Back when the Mazda Miata was launched in 1989, it was unimaginable to get it in automatic. It didn't serve the purpose of having fun with a back-to-basics sports car. Shifting cogs manually was the best way of interacting with a car, let alone an engaging sports car. But automatics have come a long way with more responsive systems and Formula 1-inspired paddle shifters.
We first sampled the Subaru BRZ's twin--the Toyota 86--in June last year at the Subic Bay International Airport. The exercise with the 86 AT variant consisted of two fast-sweeping left bends and a short straight in between. With the philosophy behind this Subaru/Toyota sports coupe, we'd surely opt for the manual. But the automatic impressed us quite a lot. Now, we get our hands on the car with the other badge.
The automatic unit bears no difference from the manual BRZ, so the distinction from the Toyota 86 is the same: a smiling front bumper for the Subie as opposed to the 86's frowning look, a more dramatic headlight cluster and different fender gills. The Subaru also has the proper rear spoiler as an option. Apparently, it lowers the drag coefficient by a point to 0.27.
This BRZ is finished in Sterling Silver Metallic. While the WR Blue Mica is a popular choice since it reflects Subaru's rally heritage, it overpowers the identity of the sports coupe. Neutral colors (white, silver, gray and black) represent an impartial balance between Subaru and Toyota.
Inside, you'll instantly sense the BRZ's focus. The leather/suede bucket seats are snug and low without sacrificing comfort. The three-spoke leather-wrapped tiller looks retro, as do the row of toggle switches, which make the cockpit feel racy, while the centrally situated tach (all black in here as opposed to the 86's white ring) with a digital speedometer will rouse the enthusiast in you. And it's not a Subie without rotary knobs. Matte-silver dash trim takes the place of the 86's carbon-look treatment. The BRZ also has a more straightforward interior with the absence of red patches on the seats and door panels. Forget the rear seats. They're practically useless. But that's not a selling point of this car. This is about the driver and the sports coupe, and a passenger from time to time to experience the ride--that's it.
The horizontally opposed 2.0-liter flat-four boxer engine sits low and is situated further backward for better handling. It has an output of 200hp and a torque of 205Nm. That may not sound like much, but 200 is the magical number for a basic sports car.
This BRZ is equipped with an Aisin six-speed automatic gearbox, akin to the one in the Lexus IS. Unsurprisingly, gearing is relaxed and intelligent in city driving. The automatic makes no pretenses of what it's not. It's more easygoing on a stretch, which is the point after all. The ratios are taller, which is expected. On the bends, it can match the manual (Subaru and Toyota couldn't have done a better job). And that's what counts. Rev-matched downshifts stimulate the experience. Typical of a single-clutch auto, it gives a lovely thump when shifting, something that's zapped by the smoothness of a double-clutch gearbox.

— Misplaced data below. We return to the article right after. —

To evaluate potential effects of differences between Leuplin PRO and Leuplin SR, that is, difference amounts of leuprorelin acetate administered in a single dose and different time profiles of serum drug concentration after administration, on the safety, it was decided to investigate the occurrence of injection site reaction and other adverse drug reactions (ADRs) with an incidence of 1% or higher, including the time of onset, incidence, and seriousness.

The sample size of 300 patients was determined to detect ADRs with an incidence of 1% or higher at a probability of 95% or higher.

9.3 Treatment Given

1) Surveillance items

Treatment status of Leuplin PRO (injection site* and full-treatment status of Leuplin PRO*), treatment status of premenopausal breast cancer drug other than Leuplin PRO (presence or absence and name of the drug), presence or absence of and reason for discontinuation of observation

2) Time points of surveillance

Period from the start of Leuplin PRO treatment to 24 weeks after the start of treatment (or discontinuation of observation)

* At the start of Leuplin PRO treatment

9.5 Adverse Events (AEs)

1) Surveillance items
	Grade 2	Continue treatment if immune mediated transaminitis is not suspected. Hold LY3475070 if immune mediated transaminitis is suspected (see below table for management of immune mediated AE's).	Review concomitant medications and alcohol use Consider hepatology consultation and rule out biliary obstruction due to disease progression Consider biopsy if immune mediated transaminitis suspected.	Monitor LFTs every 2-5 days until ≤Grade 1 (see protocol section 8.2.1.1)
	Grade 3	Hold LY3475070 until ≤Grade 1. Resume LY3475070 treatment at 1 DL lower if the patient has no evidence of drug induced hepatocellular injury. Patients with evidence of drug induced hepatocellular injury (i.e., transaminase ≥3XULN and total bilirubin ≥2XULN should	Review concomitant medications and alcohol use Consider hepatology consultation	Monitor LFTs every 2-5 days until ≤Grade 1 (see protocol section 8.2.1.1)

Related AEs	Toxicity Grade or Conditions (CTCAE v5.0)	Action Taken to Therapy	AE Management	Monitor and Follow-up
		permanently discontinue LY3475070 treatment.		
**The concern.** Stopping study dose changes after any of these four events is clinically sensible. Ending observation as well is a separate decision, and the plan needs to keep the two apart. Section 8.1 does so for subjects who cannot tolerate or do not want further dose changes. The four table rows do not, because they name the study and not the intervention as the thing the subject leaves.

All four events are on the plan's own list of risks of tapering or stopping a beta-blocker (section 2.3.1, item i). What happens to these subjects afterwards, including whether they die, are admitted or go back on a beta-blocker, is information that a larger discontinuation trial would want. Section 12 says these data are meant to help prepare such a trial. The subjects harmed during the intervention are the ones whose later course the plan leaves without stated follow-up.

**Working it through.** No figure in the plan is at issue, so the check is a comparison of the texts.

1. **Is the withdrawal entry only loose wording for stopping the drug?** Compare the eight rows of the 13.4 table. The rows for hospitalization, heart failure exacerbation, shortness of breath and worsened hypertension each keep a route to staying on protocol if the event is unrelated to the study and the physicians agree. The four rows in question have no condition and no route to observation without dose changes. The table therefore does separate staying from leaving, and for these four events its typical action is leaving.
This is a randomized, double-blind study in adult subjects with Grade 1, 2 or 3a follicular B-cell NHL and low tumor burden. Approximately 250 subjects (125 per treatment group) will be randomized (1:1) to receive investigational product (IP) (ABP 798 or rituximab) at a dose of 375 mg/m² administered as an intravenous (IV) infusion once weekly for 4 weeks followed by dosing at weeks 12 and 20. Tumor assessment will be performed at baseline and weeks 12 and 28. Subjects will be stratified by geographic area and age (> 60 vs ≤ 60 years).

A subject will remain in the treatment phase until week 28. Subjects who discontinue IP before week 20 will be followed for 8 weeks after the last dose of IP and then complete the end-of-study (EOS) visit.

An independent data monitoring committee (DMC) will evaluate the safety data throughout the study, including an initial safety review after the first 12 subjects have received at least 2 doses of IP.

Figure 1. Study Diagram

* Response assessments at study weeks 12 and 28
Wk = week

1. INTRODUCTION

Direct and port fuel injection not only increases the BRZ's torque, but also improves fuel efficiency. It can yield 9.5-10km/L in the city and 15km/L on the highway.
RIDE AND HANDLING
It's easy to diss the BRZ and say it lacks street cred because it "only" has 200 horses. Worse, people would be looking for acceleration comparable to the WRX STI. That's missing the point. If a turbo were to be bolted on, the car would need more support, thus adding weight and destroying the balance. Crazy-fast acceleration isn't the objective. Handling is, and the BRZ's feels natural.
The car responds to your inputs like hand in glove. Steering, throttle, gearbox and brakes work in harmony. It's a wonderful chassis--pure without excess power. It's a lot of car for the money--and with the price point, it's every man's Porsche Cayman.
Don't expect to find too many extras as the BRZ is a basic sports car. The neatest bit of kit with the automatic are the paddle shifters, which ultimately define this variant. You'll find the urge to put it in sport mode and use the paddles each time you're behind the wheel--shifts are more brisk. Hitting the redline and timing the shift light is a step easier without the left pedal, and you'll feel like you're playing Need For Speed, which is intentional.
The Subaru BRZ is a real-world sports car. It adds spice to the commute. While we'd still rather swap cogs manually, the automatic is such a good proposition without compromising too much the performance you'd get from the manual. We can't fault the automatic. For what it is, it's good. We can't ask for anything more. And it's the same price as the manual.
SPECS: SUBARU BRZ AT
Engine: 2.0-liter petrol H4
Transmission: 6-speed automatic
Power: 200hp @ 7,000rpm
Torque: 205Nm @ 6,400-6,600rpm
Photos by Jason dela Cruz